9. I think this post was definitely worth writing; they could have taken the opportunity to make the most of your web/social media/marketing skills, as well as the more practical stuff, but it sounds like the manager is really stopping them from progressing. I think you've done right in presenting a very measured write-up of your time there!

    ReplyDelete
  10. This comment has been removed by the author.

    ReplyDelete
  11. First of all thank you for writing this post, I'm sure it hasn't been easy after your experience. As you said it's important that people know what they sign for especially when the life of other beings is involved and depends on their actions.

    It's very sad what is happening at LAW and I really hope that your determination and courage to speak up will make them change their current euthanization policy. I understand it's not as easy as it might seem, but there MUST be other ways.

    ReplyDelete
  12. A fascinating read. It's really admirable that you worked so hard for change in those circumstances, and such a shame that the centre seems to have declined in just a few months. Hopefully your efforts while you were volunteering and this publicity now will have a positive effect and perhaps open the owner's eyes to the real situation.

    ReplyDelete
  13. Wow...I am completely shocked by this post. Previously I have only heard good things about LAW and friends of mine who are very savvy at weeding out the good organisations from the bad ones have passionately supported them in the past. That was at the beginning of the year though...I sincerely hope things turn around.

    Also, I too have volunteered somewhere and found, once there, that there were policies and practices that I could not abide by. It breaks your heart to discover that a group of people you highly admire are behaving unethically. So you have my sympathies there.

    ReplyDelete
  14. That sounds so sad!! I am so proud of you for sticking it out the whole month, even though it was a tough one. You are a true inspiration Jojo!!

    ReplyDelete
  15. Hi Jojo
    Thank you for the extensive feedback!
    I too am a volunteer at LAW.
    I'm glad I met you (an inspirational woman!) and read your blog as this has hi lighted some of the many obstacles we face in Thailand. Your concerns are noted and are now a concern for all and will most certainly provoke discussion here with positive outcomes and with suggestions for a re assessment of several of your points.
    With all due respect, our experienced founder Junie Kovaks has been living on this island, fulfilling a vital need in the community for 11 years.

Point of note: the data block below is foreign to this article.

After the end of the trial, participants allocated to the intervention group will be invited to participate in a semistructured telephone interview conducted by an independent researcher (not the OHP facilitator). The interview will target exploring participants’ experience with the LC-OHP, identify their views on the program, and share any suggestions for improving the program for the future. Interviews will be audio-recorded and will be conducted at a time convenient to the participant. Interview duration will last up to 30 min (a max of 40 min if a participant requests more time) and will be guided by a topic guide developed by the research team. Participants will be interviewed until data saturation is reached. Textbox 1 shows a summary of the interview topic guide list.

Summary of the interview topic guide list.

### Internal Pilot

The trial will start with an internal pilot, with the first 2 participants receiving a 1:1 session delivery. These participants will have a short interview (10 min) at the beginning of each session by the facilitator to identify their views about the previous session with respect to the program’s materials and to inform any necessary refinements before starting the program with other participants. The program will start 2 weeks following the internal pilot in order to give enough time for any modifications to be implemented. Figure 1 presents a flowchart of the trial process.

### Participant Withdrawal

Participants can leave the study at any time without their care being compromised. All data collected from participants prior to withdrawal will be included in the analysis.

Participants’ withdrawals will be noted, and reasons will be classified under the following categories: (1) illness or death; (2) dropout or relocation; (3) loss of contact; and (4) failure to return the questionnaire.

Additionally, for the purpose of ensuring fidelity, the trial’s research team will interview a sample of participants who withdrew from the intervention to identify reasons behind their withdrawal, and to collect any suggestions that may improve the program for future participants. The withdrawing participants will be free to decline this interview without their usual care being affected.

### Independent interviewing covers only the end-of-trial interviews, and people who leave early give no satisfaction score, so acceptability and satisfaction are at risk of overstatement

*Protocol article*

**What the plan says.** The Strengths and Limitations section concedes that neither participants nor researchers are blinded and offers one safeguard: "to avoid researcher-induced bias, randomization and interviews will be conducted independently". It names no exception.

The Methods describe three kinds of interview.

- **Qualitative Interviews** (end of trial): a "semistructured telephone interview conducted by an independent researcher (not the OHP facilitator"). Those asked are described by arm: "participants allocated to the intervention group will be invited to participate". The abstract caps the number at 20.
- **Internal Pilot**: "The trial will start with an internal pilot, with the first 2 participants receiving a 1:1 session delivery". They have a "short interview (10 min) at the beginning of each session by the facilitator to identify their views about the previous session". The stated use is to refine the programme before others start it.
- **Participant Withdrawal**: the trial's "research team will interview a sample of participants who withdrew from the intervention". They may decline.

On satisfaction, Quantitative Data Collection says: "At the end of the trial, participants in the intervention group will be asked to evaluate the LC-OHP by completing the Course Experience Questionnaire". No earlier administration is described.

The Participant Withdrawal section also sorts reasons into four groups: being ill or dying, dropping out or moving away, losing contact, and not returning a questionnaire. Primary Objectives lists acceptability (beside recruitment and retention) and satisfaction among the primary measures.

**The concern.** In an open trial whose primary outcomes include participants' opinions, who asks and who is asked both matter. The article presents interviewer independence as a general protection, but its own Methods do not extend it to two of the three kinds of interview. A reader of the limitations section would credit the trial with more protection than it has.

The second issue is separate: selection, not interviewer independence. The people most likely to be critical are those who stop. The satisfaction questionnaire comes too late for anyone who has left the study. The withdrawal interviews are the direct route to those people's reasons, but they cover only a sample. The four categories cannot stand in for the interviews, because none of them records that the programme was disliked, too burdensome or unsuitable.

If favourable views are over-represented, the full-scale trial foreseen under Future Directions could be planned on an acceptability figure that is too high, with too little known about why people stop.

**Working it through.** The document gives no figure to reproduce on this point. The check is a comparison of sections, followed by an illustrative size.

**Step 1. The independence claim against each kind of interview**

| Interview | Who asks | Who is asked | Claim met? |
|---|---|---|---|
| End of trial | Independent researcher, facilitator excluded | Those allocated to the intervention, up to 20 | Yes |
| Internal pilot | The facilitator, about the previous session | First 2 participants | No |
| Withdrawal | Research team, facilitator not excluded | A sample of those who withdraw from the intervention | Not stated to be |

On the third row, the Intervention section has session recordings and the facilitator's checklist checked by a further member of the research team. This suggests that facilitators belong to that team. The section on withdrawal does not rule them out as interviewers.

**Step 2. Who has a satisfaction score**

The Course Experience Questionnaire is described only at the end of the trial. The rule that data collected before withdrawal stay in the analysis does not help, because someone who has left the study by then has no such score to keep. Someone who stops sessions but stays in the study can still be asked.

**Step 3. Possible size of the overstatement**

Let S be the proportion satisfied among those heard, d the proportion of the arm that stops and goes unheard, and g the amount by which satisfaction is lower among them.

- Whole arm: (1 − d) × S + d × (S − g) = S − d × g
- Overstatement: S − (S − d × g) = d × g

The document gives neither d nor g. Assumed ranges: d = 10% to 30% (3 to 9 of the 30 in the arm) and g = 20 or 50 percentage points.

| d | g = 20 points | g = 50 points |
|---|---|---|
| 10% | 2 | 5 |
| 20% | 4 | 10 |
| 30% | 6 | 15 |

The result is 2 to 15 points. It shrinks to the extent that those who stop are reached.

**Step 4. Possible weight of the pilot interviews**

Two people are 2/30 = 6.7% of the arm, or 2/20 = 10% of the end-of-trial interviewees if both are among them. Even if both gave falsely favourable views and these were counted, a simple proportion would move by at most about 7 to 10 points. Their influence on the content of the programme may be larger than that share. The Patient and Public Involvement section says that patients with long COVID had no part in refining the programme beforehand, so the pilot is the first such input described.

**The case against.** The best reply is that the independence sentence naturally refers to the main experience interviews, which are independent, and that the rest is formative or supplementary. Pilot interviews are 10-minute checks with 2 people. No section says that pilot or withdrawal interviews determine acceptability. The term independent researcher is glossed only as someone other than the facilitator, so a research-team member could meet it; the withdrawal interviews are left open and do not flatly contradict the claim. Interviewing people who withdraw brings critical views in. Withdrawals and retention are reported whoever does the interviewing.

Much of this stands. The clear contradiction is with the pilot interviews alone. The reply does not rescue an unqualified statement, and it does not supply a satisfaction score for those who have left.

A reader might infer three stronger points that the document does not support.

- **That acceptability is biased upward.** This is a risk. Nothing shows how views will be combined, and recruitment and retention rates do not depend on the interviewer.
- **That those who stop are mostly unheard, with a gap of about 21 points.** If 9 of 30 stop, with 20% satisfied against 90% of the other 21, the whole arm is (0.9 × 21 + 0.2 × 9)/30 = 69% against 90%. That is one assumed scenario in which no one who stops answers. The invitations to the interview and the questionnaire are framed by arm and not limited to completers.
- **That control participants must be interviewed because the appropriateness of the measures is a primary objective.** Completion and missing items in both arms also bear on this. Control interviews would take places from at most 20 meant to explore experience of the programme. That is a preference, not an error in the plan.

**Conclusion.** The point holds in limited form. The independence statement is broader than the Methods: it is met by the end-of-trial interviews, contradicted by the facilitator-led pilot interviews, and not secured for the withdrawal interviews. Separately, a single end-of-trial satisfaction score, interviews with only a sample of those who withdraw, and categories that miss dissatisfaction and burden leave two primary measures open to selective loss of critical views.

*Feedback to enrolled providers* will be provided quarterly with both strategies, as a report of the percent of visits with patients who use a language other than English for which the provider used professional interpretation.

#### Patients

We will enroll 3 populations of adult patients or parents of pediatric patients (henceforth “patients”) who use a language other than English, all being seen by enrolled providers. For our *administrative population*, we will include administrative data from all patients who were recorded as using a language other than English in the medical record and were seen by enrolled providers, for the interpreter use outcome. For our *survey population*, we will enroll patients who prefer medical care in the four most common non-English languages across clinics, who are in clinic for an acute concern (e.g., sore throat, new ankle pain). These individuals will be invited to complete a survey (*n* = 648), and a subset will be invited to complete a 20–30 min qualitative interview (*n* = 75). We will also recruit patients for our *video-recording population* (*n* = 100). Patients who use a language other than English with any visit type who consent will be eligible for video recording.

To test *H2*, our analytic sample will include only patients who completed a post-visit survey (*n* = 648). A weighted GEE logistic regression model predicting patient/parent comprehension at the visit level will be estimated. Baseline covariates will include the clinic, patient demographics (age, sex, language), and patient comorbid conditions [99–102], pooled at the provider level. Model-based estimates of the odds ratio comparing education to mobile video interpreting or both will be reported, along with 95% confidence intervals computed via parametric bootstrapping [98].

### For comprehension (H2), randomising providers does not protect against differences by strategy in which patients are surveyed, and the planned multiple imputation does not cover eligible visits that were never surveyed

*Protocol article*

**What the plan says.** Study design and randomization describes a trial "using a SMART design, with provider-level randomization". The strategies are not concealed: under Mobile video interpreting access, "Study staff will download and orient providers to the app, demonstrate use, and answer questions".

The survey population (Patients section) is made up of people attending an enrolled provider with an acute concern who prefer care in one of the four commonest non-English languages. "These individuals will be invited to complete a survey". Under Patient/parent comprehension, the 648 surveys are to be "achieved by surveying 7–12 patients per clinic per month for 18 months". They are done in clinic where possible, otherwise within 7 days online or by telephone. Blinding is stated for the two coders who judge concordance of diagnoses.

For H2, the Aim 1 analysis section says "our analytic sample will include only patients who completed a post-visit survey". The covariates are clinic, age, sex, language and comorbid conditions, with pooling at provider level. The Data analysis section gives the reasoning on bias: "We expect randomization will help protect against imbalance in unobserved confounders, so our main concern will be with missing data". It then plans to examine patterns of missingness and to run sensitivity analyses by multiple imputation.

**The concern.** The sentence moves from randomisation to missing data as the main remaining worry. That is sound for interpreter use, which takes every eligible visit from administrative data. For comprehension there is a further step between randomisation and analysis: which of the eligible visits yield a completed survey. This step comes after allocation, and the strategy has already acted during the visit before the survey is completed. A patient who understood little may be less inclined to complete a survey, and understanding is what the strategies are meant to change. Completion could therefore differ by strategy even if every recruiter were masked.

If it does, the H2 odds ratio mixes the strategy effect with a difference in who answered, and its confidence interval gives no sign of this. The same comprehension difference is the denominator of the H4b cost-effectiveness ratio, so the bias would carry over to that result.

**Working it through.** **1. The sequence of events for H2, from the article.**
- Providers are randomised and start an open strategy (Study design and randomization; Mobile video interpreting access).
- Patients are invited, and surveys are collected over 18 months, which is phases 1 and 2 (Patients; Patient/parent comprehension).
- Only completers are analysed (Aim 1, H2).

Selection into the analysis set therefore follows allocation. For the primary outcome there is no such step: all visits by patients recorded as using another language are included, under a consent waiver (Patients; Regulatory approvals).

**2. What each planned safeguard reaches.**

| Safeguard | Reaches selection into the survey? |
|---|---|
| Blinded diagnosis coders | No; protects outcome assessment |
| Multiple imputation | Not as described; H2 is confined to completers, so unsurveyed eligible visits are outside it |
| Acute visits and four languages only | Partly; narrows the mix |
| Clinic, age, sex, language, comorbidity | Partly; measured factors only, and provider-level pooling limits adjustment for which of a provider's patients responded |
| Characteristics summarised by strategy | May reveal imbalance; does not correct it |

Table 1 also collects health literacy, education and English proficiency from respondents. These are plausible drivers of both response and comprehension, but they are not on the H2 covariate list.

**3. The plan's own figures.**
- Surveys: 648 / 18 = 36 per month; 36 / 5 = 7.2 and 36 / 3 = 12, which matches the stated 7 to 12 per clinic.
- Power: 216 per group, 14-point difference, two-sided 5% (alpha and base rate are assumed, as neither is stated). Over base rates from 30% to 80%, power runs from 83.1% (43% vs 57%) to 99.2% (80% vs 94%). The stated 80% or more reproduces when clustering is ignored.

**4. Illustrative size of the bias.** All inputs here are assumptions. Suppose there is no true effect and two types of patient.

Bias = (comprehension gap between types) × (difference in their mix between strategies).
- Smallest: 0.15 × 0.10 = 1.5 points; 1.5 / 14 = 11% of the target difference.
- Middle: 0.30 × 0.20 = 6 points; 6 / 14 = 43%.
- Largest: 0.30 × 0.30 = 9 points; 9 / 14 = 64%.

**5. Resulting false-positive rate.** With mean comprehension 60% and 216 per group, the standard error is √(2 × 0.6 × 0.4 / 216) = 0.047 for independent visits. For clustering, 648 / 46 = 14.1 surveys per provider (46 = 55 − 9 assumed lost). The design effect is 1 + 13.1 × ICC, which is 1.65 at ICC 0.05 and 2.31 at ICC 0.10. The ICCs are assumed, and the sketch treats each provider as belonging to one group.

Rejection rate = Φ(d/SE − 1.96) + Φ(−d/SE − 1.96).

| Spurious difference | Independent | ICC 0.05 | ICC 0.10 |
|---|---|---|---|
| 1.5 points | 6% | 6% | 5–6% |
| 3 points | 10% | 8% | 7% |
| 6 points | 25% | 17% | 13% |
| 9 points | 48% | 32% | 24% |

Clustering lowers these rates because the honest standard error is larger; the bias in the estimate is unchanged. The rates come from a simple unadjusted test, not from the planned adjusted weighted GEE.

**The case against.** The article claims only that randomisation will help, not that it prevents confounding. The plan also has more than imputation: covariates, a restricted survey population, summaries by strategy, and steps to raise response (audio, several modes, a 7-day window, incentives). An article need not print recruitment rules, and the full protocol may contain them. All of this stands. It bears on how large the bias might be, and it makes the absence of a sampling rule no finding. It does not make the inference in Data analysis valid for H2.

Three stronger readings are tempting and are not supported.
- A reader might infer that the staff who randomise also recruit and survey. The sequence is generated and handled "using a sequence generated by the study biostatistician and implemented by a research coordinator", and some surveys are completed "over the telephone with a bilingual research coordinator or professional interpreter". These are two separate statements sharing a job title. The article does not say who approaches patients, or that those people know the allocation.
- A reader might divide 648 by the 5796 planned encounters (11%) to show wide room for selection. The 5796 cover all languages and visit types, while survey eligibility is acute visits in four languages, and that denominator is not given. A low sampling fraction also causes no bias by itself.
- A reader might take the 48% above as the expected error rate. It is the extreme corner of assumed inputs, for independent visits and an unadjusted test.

Understanding Thai culture is crucial! Do you speak Thai?
    How experienced are you in Thainess and Buddhism? Have you actually lived in Thailand or are you a traveller/ visitor?
    This is KEY and most important to understand and to gain and keep the island police, amphuors, elders and local populations confidence and support on side.
    Respect, dignity and silence are the most dominant features in Thai culture, known as 'Thainess'.
    Not easy for 'Farangs' to understand!
    We tend to be the opposite. Outspoken, pushy and loud!!
    Offence is easily incurred. We walk a tightrope!
    Reading the Bangkok Post daily has taught me a lot of manners!
    Thais are very, very polite and humble.
    Buddhism also plays a huge part and differs greatly to our own western culture eg. on neutering and euthanasia. We have to be very careful and especially respectful on these issues, which would be hard for you to grasp in one month at the centre!
    I still struggle after 5 years!
    We are guests in a foreign country and are already stepping on their toes. Big time! Can you see this?
    We have to fit in quietly and respectfully as we want to carry on helping animals and not be closed down, which is a constant threat and always a worry. Did you know this?
    Are you trying to close us down?

    As you know, we already struggle for donations. Your blog could well see us closed down and who suffers? If you have a problem with certain humans, please don't punish the animals! That is all you are in danger of accomplishing, trust me.

    Immigration requirements are also a huge obstacle to overcome, one month no problem, 12 months is a completely different story! Thus recruitment is constant and challenging, and a struggle as we change people mostly every year; an employers nightmare!
    And so much training, training, training!! Do you get this?

    What are you doing in the next few years?! I think it would be great if you could apply for a position and help for longer, your worries and fears could be sorted, and your enthusiasm and passion are very worthy traits!

    You wrote in your blog
    'One, there are no education programs happening currently which means that they are failing the animals completely in this regard. Two, Lanta Animal Welfare's adoption program is far from aggressive. I think that lacklustre would be a better descriptor'

    I wish to point out......
    As a teacher, I delivered educational presentations on behalf of LAW to schools on Koh Lanta starting 2 years ago and this was continued by Fon last year and is due to be continued next year, funds permitting.
    Would you like to come and help with this?
    We are always in need of help and funds.
    We only have a skeleton staff and high season is approaching for 4/5 months and we need money to stay open! Everything has to be prioritised!!

    Sorry but I don't agree with your subjective and negative 'lacklustre' comment about adoptions either!
    What about objective and positive comments like.......
    LAW had 89 adoptions last year, that's approx 2 a week!
    Or